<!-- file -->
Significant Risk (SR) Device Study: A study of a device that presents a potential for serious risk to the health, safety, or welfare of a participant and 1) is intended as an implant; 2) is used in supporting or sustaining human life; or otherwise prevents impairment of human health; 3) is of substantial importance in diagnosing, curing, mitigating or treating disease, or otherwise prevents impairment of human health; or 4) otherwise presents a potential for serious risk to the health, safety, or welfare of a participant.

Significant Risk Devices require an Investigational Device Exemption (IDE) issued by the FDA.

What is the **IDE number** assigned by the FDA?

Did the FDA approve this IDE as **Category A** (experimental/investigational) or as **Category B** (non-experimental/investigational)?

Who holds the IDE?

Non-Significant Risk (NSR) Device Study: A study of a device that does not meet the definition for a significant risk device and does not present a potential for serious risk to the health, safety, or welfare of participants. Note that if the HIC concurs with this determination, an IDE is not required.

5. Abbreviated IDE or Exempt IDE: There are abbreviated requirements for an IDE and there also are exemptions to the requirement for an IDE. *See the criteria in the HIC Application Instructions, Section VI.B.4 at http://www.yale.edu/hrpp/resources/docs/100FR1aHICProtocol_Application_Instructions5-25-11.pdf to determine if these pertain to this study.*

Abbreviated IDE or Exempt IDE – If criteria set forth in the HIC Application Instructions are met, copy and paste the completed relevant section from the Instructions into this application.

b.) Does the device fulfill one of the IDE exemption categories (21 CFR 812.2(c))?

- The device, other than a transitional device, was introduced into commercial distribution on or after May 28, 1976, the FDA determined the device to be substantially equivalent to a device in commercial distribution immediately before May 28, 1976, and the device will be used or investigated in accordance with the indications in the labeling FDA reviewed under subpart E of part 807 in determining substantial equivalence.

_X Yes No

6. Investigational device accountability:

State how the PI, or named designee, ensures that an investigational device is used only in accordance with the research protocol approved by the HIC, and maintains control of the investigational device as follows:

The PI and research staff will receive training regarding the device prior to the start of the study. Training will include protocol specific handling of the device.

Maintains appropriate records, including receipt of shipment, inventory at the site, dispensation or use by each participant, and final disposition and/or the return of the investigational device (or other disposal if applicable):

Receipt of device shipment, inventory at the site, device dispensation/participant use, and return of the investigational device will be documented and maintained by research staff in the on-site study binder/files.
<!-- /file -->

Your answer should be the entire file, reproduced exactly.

Significant Risk (SR) Device Study: A study of a device that presents a potential for serious risk to the health, safety, or welfare of a participant and 1) is intended as an implant; 2) is used in supporting or sustaining human life; or otherwise prevents impairment of human health; 3) is of substantial importance in diagnosing, curing, mitigating or treating disease, or otherwise prevents impairment of human health; or 4) otherwise presents a potential for serious risk to the health, safety, or welfare of a participant.

Significant Risk Devices require an Investigational Device Exemption (IDE) issued by the FDA.

What is the **IDE number** assigned by the FDA?

Did the FDA approve this IDE as **Category A** (experimental/investigational) or as **Category B** (non-experimental/investigational)?

Who holds the IDE?

Non-Significant Risk (NSR) Device Study: A study of a device that does not meet the definition for a significant risk device and does not present a potential for serious risk to the health, safety, or welfare of participants. Note that if the HIC concurs with this determination, an IDE is not required.

5. Abbreviated IDE or Exempt IDE: There are abbreviated requirements for an IDE and there also are exemptions to the requirement for an IDE. *See the criteria in the HIC Application Instructions, Section VI.B.4 at http://www.yale.edu/hrpp/resources/docs/100FR1aHICProtocol_Application_Instructions5-25-11.pdf to determine if these pertain to this study.*

Abbreviated IDE or Exempt IDE – If criteria set forth in the HIC Application Instructions are met, copy and paste the completed relevant section from the Instructions into this application.

b.) Does the device fulfill one of the IDE exemption categories (21 CFR 812.2(c))?

- The device, other than a transitional device, was introduced into commercial distribution on or after May 28, 1976, the FDA determined the device to be substantially equivalent to a device in commercial distribution immediately before May 28, 1976, and the device will be used or investigated in accordance with the indications in the labeling FDA reviewed under subpart E of part 807 in determining substantial equivalence.

_X Yes No

6. Investigational device accountability:

State how the PI, or named designee, ensures that an investigational device is used only in accordance with the research protocol approved by the HIC, and maintains control of the investigational device as follows:

The PI and research staff will receive training regarding the device prior to the start of the study. Training will include protocol specific handling of the device.

Maintains appropriate records, including receipt of shipment, inventory at the site, dispensation or use by each participant, and final disposition and/or the return of the investigational device (or other disposal if applicable):

Receipt of device shipment, inventory at the site, device dispensation/participant use, and return of the investigational device will be documented and maintained by research staff in the on-site study binder/files.